Ian Urbina (born March 29, 1972) is an investigative reporter who writes most often for The New York Times, but is also a contributing writer for The Atlantic, a regular contributor to National Geographic, and a member of the High Seas Initiative Leadership Council at The Aspen Institute.
Urbina is the author of The New York Times bestseller "The Outlaw Ocean" (2019), based on five years of reporting, much of it offshore, exploring lawlessness on the high seas. As a journalist, his investigations typically focus on worker safety and the environment, and he has received a Pulitzer, a Polk, and has been nominated for an Emmy.
Urbina currently lives in the Washington DC area with his family.
As a student at St Albans and at Georgetown Urbina was an accomplished long-distance runner. His father is Judge Ricardo M. Urbina, who was also a collegiate runner and the first Latino on the federal bench in DC.
During those years, he wrote freelance for The International Herald Tribune, Harper's, The Los Angeles Times and The Christian Science Monitor. He is a regular contributor to NPR. and CSPAN. In 2016, National Geographic designated Urbina as one of its resident Nat Geo Explorers. Urbina became a Resident Fellow in 2017 at The Safina Center, a research and creative collective focused on environmental conservation, which was founded by the renowned naturalist writer and scholar, Dr. Carl Safina. In 2019, he was brought on staff as an investigator for The United Nations in affiliation with the U.N.'s World Maritime University, based in Malmo, Sweden. Urbina also founded in 2019 a non-profit organization called The Outlaw Ocean Project, dedicated to producing journalism about the environmental, human rights and labor concerns that exist offshore around the world.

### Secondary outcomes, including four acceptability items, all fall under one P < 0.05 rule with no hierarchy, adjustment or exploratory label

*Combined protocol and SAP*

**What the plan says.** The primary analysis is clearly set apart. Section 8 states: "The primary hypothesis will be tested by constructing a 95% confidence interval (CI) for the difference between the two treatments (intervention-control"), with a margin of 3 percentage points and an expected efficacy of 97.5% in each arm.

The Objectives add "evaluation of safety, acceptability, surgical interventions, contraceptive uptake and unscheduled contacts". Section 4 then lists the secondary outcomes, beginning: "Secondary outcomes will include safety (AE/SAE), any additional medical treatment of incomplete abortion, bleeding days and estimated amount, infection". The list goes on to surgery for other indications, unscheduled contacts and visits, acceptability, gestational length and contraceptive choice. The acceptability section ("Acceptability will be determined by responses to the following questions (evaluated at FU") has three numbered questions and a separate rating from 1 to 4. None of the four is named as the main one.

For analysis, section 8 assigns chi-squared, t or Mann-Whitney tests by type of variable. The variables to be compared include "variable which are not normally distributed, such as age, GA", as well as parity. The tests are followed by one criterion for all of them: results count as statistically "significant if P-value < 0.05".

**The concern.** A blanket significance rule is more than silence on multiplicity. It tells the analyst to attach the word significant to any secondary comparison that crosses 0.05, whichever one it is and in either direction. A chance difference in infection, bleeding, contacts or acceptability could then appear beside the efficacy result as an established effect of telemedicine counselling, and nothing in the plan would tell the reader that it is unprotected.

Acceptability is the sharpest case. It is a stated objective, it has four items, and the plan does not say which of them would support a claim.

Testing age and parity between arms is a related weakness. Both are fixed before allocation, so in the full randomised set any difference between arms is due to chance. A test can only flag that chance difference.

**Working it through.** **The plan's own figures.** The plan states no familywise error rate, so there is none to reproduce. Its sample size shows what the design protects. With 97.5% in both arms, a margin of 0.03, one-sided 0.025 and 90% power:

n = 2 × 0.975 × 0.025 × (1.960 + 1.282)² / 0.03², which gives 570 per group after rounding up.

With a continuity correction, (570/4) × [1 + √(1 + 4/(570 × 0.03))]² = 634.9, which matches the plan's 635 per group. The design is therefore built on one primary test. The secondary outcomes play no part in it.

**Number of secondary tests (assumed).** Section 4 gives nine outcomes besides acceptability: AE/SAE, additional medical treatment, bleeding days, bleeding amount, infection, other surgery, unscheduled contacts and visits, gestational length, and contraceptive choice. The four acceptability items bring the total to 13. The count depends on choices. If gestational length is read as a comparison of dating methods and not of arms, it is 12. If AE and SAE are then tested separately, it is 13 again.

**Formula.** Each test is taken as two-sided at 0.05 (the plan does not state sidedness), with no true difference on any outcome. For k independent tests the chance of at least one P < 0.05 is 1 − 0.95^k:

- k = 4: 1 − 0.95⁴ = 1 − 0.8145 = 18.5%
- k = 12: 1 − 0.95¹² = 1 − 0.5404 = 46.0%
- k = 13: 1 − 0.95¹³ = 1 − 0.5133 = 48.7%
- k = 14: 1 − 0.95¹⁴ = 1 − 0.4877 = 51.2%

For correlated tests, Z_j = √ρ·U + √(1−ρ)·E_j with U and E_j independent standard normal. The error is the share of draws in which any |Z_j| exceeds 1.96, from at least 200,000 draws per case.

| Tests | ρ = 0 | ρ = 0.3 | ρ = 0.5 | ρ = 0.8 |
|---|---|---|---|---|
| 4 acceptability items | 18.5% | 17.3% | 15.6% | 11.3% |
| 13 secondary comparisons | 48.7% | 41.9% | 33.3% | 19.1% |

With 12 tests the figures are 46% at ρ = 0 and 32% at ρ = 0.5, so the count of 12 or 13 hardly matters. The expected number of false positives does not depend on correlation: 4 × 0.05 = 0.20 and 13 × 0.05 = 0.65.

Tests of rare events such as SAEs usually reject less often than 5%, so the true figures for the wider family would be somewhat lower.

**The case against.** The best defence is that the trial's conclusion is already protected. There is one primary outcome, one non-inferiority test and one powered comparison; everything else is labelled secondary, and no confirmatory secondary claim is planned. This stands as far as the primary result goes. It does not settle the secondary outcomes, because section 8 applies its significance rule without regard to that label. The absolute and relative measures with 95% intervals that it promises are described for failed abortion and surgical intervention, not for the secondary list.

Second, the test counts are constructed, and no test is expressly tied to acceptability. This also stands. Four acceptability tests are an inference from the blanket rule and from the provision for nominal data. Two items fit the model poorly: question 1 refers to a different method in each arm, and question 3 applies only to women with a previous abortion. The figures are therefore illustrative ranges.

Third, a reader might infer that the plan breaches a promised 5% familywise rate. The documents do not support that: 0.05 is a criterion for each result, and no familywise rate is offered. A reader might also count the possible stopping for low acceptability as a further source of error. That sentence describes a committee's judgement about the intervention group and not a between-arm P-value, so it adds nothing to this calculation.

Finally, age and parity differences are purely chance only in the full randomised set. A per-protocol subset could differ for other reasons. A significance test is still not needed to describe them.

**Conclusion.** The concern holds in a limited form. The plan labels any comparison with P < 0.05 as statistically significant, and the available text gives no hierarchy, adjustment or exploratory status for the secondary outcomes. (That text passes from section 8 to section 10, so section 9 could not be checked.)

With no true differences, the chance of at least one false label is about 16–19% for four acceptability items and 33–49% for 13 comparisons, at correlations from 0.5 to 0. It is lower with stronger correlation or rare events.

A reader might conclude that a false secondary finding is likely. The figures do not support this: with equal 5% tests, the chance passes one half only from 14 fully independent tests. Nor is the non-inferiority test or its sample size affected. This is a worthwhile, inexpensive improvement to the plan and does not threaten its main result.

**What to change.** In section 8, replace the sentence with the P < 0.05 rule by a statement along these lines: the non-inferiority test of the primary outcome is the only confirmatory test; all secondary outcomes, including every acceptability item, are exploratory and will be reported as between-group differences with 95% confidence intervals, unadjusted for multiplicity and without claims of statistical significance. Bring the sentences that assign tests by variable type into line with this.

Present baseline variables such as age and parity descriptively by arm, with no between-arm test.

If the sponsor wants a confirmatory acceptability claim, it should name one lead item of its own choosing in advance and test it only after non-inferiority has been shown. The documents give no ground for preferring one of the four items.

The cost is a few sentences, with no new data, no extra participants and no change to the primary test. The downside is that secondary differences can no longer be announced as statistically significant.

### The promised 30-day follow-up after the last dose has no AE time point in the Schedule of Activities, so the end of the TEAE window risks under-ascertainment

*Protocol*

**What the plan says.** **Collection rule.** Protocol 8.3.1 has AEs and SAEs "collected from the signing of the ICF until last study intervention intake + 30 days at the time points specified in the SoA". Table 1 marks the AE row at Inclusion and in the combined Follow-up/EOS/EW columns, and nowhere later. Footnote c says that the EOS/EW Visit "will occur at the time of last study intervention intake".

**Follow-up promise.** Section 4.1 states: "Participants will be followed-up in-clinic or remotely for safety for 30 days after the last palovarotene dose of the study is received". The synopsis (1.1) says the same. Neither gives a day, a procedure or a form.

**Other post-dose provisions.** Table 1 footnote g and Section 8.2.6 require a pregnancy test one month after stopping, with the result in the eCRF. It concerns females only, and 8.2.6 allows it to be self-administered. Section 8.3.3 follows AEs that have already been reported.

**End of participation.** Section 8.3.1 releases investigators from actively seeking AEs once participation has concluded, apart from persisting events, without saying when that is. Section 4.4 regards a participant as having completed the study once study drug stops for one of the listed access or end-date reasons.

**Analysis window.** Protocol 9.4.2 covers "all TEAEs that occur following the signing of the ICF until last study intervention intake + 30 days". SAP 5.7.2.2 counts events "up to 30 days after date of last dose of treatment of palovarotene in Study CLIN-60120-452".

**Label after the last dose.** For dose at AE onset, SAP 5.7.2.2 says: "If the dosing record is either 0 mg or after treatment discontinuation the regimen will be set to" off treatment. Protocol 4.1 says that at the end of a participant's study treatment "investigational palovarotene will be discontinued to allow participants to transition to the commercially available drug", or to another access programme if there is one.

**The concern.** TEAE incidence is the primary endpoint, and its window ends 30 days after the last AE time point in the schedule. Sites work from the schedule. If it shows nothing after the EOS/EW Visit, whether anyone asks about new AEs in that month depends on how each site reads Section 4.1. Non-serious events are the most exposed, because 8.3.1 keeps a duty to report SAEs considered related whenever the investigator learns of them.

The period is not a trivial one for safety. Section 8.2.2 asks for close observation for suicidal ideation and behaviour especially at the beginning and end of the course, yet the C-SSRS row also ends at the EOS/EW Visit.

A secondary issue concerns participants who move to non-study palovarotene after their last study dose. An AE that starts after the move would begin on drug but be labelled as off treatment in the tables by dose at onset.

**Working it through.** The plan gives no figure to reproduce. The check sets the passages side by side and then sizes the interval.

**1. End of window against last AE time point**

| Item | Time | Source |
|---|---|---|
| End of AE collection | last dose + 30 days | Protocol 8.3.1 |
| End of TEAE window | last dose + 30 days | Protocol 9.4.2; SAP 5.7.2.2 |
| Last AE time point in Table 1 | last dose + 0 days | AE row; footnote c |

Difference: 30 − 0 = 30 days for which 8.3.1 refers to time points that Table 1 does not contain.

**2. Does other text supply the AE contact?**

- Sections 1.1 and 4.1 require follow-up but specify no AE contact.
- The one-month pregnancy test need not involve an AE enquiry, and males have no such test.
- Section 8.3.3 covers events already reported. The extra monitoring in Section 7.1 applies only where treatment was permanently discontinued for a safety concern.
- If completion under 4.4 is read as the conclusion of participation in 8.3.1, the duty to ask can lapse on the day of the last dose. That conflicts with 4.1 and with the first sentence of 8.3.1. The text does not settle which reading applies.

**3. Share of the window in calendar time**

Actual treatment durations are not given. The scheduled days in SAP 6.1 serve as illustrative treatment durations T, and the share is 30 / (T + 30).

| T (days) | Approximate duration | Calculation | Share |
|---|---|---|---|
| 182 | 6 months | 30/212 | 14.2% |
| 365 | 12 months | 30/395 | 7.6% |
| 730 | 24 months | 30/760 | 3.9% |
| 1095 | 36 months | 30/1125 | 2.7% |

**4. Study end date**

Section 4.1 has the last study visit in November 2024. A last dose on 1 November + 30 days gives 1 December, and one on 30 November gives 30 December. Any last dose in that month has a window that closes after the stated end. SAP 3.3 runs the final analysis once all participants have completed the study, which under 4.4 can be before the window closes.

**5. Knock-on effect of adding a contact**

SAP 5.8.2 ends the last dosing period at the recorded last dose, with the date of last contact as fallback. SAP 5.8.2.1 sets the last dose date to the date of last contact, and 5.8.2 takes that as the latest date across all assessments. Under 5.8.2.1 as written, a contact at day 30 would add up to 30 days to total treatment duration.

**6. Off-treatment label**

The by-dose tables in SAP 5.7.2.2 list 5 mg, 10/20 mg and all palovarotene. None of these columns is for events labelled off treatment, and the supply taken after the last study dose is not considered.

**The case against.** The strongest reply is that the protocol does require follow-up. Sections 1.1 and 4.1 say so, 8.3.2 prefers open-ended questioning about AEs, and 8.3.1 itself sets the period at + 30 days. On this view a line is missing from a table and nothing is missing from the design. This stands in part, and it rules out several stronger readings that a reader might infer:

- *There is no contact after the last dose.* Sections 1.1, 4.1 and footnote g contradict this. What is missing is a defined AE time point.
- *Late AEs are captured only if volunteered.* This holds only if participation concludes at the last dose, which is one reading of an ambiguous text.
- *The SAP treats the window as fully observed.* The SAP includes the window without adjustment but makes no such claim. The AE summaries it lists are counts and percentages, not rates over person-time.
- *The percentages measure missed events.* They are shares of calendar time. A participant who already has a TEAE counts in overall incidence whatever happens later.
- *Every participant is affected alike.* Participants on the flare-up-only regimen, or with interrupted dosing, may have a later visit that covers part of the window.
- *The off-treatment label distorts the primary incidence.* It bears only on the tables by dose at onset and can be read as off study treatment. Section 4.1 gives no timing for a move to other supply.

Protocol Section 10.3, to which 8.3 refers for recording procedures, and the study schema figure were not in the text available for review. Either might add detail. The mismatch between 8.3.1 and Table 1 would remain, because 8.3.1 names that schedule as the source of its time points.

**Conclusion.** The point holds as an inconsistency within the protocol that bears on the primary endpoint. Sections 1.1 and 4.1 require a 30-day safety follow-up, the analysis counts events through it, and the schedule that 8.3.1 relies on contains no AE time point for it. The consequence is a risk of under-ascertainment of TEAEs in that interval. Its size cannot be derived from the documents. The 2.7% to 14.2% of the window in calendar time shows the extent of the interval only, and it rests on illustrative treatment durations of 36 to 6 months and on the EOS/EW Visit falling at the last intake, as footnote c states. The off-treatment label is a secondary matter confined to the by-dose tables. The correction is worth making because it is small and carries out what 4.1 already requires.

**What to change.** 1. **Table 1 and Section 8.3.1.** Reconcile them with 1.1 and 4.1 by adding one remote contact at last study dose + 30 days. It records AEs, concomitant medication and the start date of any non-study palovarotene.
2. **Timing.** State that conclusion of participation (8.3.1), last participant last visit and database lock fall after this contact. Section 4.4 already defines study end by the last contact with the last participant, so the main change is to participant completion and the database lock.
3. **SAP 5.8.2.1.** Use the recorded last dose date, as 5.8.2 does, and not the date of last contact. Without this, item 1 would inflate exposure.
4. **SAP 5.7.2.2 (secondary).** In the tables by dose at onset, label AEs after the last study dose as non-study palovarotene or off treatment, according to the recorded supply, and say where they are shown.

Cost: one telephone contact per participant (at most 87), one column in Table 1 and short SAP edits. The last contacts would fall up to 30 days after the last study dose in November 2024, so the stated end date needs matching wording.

The New York Times
Urbina was initially a reporter on the Times' Metro desk. In 2005, Urbina moved to the Times' national desk to become its Mid-Atlantic Bureau chief, where he covered West Virginia coal mining disasters, the Gulf oil spill, the Virginia Tech shootings and numerous other breaking stories. He has also written extensively on criminal justice issues, including stories about the use of prisoners for pharmaceutical experiments, immigrant detainees working as unpaid workers, solitary confinement in immigration detention facilities, and the dependence of the U.S. Defense Department on prison labor. He became a senior investigative reporter for the National Desk in 2010, where he wrote a series in 2011, Drilling Down, about the oil and gas industry and fracking.